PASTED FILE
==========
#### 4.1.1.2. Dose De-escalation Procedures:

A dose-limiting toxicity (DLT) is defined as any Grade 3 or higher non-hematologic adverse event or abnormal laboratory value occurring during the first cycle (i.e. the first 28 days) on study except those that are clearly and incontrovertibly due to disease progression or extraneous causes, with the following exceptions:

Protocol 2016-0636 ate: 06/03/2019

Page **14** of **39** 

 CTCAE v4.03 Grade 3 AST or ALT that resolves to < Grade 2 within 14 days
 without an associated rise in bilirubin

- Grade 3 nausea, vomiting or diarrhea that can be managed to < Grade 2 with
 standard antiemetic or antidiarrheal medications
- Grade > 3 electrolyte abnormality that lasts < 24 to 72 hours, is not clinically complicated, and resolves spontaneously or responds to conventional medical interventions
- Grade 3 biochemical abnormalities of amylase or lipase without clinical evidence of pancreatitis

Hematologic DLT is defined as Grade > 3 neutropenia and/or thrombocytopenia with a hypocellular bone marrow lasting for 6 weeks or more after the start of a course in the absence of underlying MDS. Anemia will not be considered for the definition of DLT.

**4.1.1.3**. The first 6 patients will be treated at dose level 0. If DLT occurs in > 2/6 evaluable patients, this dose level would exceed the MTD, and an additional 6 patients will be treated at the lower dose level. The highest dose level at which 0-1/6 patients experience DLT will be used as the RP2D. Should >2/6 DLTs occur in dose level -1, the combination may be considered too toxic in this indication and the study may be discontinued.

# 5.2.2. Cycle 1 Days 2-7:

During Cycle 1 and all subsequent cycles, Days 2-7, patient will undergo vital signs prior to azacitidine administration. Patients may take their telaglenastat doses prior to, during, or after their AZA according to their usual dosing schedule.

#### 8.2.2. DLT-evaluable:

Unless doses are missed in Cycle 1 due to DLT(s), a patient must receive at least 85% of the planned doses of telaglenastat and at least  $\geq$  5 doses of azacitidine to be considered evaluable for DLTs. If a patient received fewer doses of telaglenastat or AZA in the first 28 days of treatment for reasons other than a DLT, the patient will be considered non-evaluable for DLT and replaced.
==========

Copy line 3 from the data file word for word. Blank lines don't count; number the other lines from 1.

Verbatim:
Protocol 2016-0636 ate: 06/03/2019